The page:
24 Feb 2018 | Digital editions, magazines, websites, e-zines, handbooks and contract publishing for the leisure industry

Leisure Opportunities issue 730, 2018 is now out!

Blogs:

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Liz Terry
CEO,
Leisure Media

Kate Cracknell
editor-at-large,
Health Club Management

Eva McDiarmid
Chief Executive,
ASVA

Kurt Janson
Policy Director,
Tourism Alliance

Ufi Ibrahim
Chief Executive,
British Hospitality Association

Philippe Rossiter
Chief Executive,
Institute of Hospitality

Aleatha Ezra
Director of park member development,
World Waterpark Association

Ian Taylor
CEO,
SkillsActive

Gareth Edwards
Director of Education,
Springboard

Jennifer Fields
Communications Coordinator,
Association of Zoos and Aquariums

John Goodbody
Sports Journalist

Peter Ducker
Chief executive,
Institute of Hospitality

Suki Kalirai
Interim CEO,
SkillsActive

Sam Coulstock
Customer Relationship Director,
Springboard

Stephen Studd
CEO,
SkillsActive

Edwina Hart
Minister for Business,
Welsh Assembly Government

Tim Lewthwaite
Publications manager,
Association of Zoos and Aquariums

Lisa Starr
Senior Consultant,
Wynne Business

Linda Cendes
Program Assistant, Comms,
AZA

Julie Becker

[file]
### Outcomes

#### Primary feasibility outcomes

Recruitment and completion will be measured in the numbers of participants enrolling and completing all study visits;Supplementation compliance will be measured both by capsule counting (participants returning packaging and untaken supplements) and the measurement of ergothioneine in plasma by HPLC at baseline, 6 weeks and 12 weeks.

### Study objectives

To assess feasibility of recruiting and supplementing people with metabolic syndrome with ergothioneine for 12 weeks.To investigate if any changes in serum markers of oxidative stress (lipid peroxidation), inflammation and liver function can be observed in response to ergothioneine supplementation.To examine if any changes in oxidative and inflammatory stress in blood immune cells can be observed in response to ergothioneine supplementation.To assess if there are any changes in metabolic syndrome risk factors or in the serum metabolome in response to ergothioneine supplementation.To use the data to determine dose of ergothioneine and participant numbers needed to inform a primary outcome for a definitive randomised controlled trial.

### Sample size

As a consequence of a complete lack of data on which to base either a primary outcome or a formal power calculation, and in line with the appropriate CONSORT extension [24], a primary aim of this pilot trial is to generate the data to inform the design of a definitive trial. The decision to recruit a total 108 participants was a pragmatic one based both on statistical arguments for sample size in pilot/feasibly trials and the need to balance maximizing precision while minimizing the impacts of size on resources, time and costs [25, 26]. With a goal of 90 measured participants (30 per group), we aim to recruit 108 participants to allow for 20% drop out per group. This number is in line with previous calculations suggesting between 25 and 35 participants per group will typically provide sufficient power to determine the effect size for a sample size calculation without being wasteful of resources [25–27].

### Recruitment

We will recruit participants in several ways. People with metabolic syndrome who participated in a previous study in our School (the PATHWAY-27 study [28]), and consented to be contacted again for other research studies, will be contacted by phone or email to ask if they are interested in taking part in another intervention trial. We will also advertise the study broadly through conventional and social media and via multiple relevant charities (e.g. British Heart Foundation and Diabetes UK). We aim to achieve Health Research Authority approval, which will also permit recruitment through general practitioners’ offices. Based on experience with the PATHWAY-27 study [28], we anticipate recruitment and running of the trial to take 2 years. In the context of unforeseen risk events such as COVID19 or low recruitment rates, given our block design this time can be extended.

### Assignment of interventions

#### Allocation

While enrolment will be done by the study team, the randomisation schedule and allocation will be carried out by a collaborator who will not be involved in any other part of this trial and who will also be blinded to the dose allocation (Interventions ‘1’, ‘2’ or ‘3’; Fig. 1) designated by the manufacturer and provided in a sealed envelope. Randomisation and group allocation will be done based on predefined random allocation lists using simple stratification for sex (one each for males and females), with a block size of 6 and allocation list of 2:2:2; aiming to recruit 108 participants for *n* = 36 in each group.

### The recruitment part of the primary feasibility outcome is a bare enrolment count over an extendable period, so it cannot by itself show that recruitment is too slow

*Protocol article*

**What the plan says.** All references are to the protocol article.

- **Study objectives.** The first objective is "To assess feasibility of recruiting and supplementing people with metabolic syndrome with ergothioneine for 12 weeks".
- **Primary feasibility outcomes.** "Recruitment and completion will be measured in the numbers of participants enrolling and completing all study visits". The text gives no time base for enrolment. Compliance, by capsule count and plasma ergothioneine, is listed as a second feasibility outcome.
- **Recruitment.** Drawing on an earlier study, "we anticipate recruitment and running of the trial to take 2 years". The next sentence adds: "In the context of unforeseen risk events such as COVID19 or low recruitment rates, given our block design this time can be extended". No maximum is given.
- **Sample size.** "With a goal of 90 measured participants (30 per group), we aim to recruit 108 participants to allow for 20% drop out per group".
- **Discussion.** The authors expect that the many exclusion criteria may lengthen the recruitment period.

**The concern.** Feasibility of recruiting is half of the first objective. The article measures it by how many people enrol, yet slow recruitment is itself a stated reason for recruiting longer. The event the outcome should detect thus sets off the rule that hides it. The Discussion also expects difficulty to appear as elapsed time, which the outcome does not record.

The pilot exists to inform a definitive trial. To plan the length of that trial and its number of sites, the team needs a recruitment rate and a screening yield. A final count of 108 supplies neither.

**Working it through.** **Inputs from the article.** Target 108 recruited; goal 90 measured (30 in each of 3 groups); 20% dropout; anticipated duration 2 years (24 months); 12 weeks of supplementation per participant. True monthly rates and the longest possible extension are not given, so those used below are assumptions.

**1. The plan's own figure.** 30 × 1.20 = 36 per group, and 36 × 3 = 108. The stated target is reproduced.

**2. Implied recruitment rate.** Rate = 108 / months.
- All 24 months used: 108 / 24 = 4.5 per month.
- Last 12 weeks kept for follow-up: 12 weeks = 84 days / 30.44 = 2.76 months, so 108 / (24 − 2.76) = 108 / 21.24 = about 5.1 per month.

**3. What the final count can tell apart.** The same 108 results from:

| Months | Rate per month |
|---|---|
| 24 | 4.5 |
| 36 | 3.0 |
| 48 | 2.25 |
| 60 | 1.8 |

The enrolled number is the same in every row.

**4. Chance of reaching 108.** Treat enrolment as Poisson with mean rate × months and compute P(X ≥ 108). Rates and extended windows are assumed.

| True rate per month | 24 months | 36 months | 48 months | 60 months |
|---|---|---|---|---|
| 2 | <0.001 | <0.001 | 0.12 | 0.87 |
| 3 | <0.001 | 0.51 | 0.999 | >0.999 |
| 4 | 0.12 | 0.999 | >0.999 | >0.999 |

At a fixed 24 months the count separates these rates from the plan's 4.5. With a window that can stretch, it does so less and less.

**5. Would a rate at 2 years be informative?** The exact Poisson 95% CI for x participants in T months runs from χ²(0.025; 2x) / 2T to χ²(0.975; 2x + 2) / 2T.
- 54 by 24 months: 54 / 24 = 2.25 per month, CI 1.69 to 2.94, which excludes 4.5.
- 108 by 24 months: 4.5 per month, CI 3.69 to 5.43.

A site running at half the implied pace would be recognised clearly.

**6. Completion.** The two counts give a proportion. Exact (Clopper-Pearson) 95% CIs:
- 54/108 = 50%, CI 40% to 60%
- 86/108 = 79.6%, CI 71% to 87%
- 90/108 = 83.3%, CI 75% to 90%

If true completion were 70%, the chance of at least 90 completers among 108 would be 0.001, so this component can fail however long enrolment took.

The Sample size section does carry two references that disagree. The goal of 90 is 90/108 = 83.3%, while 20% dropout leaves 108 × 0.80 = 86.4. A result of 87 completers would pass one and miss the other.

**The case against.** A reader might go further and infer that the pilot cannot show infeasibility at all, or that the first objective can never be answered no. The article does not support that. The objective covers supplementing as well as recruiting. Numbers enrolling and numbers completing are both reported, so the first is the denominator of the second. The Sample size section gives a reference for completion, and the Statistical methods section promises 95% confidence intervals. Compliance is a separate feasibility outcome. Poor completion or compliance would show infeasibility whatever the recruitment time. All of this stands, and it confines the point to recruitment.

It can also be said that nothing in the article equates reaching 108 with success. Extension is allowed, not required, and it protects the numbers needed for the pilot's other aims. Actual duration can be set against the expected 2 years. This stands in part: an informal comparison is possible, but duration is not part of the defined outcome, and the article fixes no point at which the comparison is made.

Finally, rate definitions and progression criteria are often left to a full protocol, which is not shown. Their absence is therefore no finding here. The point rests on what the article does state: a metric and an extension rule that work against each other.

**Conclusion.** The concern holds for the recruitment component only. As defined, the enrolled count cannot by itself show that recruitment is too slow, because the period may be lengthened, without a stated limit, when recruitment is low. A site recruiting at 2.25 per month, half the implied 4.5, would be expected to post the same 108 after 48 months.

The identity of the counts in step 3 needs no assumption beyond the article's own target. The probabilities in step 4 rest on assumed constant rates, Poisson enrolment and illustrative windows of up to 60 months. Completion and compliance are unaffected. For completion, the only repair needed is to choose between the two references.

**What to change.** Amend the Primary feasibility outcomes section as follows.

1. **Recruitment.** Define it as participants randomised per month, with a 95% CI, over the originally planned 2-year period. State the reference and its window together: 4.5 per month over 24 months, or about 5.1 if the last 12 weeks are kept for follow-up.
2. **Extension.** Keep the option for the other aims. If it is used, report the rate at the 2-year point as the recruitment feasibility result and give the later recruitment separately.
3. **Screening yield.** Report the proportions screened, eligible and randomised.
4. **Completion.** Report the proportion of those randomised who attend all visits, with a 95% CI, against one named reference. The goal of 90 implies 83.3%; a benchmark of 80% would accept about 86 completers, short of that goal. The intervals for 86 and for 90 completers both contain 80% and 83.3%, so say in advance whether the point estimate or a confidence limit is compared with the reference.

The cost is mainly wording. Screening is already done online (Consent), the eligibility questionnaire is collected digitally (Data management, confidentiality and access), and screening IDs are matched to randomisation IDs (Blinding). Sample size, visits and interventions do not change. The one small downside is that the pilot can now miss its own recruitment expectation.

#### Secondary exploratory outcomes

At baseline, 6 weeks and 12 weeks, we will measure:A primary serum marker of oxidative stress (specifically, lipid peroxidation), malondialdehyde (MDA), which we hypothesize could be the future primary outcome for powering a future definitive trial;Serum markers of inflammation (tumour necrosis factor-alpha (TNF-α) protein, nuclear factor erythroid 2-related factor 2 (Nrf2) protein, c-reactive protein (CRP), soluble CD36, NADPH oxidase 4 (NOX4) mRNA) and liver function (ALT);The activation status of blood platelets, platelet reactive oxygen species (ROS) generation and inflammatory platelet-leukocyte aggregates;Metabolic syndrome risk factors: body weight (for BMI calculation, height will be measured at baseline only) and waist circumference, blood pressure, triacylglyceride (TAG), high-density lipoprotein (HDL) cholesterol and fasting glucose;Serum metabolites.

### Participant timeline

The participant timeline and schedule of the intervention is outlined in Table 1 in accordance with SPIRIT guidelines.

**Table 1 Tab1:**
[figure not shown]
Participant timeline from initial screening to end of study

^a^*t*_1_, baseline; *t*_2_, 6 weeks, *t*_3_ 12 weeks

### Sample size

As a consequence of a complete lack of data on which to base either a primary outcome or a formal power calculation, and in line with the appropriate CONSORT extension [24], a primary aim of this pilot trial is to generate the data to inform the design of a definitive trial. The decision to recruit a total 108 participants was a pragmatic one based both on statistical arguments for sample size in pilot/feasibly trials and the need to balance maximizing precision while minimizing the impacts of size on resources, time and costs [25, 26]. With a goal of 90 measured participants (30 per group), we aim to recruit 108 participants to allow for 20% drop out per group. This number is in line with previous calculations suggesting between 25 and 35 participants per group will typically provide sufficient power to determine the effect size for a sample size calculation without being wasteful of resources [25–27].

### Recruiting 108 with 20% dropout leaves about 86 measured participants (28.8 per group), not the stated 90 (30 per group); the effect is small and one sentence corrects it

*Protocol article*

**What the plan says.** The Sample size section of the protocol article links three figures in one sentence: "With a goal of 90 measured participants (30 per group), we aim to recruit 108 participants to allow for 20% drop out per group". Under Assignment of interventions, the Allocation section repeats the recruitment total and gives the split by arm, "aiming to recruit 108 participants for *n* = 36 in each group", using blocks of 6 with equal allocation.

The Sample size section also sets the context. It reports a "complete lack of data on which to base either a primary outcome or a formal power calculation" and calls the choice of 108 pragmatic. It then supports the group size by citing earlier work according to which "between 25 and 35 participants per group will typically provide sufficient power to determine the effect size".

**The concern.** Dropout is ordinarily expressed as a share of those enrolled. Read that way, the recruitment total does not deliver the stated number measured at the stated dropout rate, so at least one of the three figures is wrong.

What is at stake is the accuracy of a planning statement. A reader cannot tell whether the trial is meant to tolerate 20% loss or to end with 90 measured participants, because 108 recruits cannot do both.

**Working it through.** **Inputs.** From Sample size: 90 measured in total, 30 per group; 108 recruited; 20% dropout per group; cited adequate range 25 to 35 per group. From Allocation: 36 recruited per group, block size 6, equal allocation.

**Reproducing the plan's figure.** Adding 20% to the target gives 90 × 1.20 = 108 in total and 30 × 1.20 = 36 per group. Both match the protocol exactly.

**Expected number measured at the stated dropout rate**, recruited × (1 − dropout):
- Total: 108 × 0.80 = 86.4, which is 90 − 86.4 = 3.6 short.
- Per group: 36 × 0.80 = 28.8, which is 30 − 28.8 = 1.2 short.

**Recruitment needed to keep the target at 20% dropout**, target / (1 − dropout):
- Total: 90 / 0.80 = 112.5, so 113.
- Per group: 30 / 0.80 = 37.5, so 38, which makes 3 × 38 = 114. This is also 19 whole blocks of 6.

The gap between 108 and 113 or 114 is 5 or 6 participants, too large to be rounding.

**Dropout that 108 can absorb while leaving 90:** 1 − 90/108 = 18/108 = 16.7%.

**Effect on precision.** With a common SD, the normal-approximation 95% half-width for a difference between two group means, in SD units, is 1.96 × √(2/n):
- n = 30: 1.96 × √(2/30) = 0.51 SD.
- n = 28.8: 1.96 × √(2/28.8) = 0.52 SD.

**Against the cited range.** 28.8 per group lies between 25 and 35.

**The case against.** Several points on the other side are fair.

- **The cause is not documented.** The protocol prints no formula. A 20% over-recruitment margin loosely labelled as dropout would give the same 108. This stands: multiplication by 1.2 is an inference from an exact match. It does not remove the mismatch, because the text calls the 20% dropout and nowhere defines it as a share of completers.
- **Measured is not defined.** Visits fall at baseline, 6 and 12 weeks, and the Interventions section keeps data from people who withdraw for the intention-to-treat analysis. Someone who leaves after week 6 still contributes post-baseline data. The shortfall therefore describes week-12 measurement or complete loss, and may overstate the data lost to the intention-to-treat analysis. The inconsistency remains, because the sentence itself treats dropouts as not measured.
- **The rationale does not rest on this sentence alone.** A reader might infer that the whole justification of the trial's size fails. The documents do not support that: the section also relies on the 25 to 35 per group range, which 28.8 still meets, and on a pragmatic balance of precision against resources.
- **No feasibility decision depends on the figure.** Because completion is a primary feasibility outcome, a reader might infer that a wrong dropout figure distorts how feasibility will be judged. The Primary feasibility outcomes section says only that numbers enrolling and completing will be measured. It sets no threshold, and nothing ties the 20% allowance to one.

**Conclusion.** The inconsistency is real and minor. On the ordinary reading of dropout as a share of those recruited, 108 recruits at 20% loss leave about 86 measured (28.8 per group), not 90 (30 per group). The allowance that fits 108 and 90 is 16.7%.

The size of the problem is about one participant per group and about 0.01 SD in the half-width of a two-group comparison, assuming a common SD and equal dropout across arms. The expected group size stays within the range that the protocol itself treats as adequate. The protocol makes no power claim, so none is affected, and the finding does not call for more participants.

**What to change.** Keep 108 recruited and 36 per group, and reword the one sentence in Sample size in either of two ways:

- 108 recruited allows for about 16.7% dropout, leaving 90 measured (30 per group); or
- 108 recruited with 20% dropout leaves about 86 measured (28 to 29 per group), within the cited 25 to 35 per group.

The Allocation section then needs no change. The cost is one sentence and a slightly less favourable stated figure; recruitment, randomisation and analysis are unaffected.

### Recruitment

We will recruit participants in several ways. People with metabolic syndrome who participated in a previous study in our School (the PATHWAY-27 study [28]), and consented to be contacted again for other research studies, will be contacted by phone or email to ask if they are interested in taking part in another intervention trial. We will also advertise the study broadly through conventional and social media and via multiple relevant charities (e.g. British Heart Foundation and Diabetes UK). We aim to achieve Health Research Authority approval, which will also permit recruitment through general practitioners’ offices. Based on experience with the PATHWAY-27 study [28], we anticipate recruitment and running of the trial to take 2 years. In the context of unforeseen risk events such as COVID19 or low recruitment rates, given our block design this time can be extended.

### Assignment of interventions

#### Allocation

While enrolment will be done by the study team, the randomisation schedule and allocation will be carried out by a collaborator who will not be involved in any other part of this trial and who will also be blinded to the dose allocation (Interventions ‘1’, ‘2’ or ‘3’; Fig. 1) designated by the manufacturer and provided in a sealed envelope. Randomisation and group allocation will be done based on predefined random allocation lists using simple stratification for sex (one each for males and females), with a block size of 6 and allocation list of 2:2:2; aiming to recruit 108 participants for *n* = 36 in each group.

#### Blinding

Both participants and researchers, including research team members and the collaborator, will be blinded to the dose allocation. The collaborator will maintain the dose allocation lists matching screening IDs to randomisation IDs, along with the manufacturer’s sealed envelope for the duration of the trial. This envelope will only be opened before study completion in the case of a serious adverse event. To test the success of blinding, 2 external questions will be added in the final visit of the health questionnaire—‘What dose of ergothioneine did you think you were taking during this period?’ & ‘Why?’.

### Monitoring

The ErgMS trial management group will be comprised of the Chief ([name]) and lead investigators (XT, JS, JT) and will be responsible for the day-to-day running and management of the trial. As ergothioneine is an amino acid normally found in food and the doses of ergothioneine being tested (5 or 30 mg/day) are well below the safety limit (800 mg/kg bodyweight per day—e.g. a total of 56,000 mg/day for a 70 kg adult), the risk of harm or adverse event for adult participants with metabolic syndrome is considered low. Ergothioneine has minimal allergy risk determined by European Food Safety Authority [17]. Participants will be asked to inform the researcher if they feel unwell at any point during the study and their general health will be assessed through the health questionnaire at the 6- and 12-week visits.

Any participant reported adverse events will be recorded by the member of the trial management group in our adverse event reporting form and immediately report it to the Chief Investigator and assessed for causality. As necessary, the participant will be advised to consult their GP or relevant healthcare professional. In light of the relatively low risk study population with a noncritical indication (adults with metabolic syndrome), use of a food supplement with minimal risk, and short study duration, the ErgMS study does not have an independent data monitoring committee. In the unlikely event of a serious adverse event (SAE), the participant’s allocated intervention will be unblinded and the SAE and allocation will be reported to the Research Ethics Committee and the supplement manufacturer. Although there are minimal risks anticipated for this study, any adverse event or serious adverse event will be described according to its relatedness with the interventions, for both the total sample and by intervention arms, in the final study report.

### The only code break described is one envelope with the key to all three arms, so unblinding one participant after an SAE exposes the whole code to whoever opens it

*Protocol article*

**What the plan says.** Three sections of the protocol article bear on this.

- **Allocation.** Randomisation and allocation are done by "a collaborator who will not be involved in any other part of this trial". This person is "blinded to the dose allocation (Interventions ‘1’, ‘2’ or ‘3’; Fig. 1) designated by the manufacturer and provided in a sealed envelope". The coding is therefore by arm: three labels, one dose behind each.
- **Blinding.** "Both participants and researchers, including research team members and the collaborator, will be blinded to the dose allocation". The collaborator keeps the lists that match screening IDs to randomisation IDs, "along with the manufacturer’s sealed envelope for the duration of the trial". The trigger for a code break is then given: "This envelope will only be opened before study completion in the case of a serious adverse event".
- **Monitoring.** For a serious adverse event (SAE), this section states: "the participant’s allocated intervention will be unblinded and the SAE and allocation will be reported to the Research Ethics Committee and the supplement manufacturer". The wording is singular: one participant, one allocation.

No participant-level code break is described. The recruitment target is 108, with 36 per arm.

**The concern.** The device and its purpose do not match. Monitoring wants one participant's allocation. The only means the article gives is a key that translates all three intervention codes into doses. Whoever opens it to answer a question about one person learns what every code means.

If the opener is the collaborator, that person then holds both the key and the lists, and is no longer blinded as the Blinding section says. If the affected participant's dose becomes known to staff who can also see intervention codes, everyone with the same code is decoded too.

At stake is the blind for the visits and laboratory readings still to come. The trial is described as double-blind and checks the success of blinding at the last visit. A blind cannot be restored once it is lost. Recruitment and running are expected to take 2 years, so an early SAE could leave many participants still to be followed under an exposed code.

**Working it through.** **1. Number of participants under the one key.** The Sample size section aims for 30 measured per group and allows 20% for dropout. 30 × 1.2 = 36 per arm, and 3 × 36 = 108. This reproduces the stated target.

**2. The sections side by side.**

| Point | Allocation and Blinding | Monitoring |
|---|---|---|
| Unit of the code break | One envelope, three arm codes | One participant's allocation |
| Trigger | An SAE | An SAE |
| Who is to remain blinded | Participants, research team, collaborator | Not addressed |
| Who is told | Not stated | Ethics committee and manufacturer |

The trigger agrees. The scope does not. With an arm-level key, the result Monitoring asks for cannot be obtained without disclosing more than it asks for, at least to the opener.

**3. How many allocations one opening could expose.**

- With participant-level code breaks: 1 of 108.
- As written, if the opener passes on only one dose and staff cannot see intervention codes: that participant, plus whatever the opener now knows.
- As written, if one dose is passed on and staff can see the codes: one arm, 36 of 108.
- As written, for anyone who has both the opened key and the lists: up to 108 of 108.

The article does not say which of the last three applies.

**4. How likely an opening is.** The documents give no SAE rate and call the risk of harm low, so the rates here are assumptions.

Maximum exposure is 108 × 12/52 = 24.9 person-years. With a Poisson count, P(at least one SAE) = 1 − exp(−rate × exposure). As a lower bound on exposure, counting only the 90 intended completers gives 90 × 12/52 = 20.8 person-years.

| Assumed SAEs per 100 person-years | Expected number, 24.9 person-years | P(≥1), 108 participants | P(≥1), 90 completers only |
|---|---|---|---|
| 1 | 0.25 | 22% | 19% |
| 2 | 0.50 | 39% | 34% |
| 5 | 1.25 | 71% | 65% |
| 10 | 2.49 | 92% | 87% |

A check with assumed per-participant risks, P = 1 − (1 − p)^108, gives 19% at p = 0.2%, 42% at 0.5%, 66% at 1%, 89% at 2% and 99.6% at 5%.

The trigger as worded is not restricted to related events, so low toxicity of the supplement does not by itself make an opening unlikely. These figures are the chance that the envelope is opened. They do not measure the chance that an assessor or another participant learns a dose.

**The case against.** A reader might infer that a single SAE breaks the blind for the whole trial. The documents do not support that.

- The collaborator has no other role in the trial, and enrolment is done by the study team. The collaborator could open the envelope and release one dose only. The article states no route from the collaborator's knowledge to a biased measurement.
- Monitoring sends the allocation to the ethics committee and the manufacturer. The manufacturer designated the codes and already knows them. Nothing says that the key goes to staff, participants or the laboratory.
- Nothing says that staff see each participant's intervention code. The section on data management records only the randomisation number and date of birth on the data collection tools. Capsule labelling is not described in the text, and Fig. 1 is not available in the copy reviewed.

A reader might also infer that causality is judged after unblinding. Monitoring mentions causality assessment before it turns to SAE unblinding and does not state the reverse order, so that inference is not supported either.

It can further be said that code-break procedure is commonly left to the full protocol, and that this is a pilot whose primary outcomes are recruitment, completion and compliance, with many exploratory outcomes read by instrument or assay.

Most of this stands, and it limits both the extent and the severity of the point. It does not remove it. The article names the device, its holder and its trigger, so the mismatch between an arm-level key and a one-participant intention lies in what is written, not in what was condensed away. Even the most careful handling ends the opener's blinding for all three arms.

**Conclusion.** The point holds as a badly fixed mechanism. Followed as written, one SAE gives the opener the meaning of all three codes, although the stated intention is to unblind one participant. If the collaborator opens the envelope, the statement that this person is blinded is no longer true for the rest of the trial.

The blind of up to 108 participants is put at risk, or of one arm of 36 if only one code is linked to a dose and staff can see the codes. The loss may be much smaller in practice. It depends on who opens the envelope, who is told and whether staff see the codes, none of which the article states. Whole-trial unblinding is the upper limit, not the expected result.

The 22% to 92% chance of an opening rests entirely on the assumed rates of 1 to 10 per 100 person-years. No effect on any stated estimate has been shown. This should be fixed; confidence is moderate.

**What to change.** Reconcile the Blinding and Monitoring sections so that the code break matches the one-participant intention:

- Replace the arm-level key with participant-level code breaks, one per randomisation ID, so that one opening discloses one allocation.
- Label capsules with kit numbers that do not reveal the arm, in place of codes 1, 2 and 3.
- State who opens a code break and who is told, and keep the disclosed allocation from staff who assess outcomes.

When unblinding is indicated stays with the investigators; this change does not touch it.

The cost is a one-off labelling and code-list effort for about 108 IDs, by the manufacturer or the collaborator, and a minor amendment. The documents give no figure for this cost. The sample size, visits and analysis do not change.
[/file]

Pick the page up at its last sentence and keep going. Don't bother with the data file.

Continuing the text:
Communications and Events Manager,
Ecsite

Anna Bjurstam
Owner,
Raison d'Etre

Michel Buchel
President of Ecsite and CEO of NEMO, Amsetrdan,
NEMO

Dieter Buchner
Founding Partner,
Urban Healing

Jean-Guy de Gabriac
Founder/ CEO,
Tip Touch Academie

Leah De Silva
Business development director,
Springboard

David Grevemberg
CEO,
Glasgow 2014 Commonwealth Games

Anni Hood
Owner,
Kis Lifestyle Group

Simon Johnson
CEO,
Business in Sport and Leisure

David Kerr
Principal,
David Kerr Associates

Nick King
Director,
Sports Think Tank

Fredrik Lindahl
Treasurer & Administrator,
Finnish Cricket Association

Kerry Mabbley
Customer Relationship Manager,
Springboard

Chris Marriott
Capita Symonds

Rhona Mennie
Business relations manager,
Springboard UK

Peter Moody
Partner,
Brook Street des Roches LLP

Matt Partridge
Executive board member,
CLOA

Tom Pinnington
Associate director,
Capita Symonds

Neil Richmond
Founder,
Neil Richmond & Co.

Hugh Robertson
Minister for Sport

Louise Routh
Marketing and communications director,
Springboard UK

Dee Smith
Head of Programmes,
Springboard

David Stalker
CEO,
ukactive

Chris Trickey
Chief Executive,
SAPCA

Phillip Villars
Managing Director,
Indigo Planning

Andrew Wade
Partner,
Lawrence Graham LLP

Tom Walker
Journalist,
Leisure Media

Charles Wilford
Co-Head, Leisure Team,
Gerald Eve

Duncan Wood-Allum
Director,
Sport, Leisure and Culture Consultancy

National Living Wage

13 Jul 2015
by Eva McDiarmid, Chief Executive, ASVA
For some businesses, an 11 per cent rise in the basic hourly rate will be a challenge.

The much-heralded first all-Conservative budget in 18 years was made public last week by Chancellor of the Exchequer, George Osborne. It features some very controversial elements if media stories are anything to go by. But the one thing that is likely to impact on tourism businesses is the introduction of what is being referred to as a ‘National Living Wage’ (NLW), which will effectively become a minimum wage.